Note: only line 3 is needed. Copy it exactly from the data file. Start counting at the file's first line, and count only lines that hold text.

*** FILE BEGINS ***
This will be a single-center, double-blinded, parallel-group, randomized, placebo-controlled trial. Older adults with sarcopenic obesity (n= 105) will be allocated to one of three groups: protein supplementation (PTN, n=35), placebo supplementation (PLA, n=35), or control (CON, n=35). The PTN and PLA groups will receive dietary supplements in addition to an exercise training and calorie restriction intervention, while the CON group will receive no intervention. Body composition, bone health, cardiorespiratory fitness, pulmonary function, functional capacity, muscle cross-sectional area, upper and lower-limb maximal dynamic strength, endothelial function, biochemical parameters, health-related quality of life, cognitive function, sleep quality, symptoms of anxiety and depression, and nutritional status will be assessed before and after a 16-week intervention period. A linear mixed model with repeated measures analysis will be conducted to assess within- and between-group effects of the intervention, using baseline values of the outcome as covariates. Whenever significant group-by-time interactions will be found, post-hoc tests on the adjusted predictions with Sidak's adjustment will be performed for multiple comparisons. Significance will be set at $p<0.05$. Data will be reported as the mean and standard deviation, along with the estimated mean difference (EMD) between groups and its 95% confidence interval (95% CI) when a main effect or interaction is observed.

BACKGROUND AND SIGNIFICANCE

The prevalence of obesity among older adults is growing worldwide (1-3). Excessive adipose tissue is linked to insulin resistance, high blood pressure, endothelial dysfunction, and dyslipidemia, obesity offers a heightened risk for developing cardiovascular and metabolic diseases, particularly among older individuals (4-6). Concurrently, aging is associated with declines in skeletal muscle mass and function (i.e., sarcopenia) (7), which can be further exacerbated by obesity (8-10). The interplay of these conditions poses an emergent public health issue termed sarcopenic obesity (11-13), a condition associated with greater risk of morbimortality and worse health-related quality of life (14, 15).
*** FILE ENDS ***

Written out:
The prevalence of obesity among older adults is growing worldwide (1-3). Excessive adipose tissue is linked to insulin resistance, high blood pressure, endothelial dysfunction, and dyslipidemia, obesity offers a heightened risk for developing cardiovascular and metabolic diseases, particularly among older individuals (4-6). Concurrently, aging is associated with declines in skeletal muscle mass and function (i.e., sarcopenia) (7), which can be further exacerbated by obesity (8-10). The interplay of these conditions poses an emergent public health issue termed sarcopenic obesity (11-13), a condition associated with greater risk of morbimortality and worse health-related quality of life (14, 15).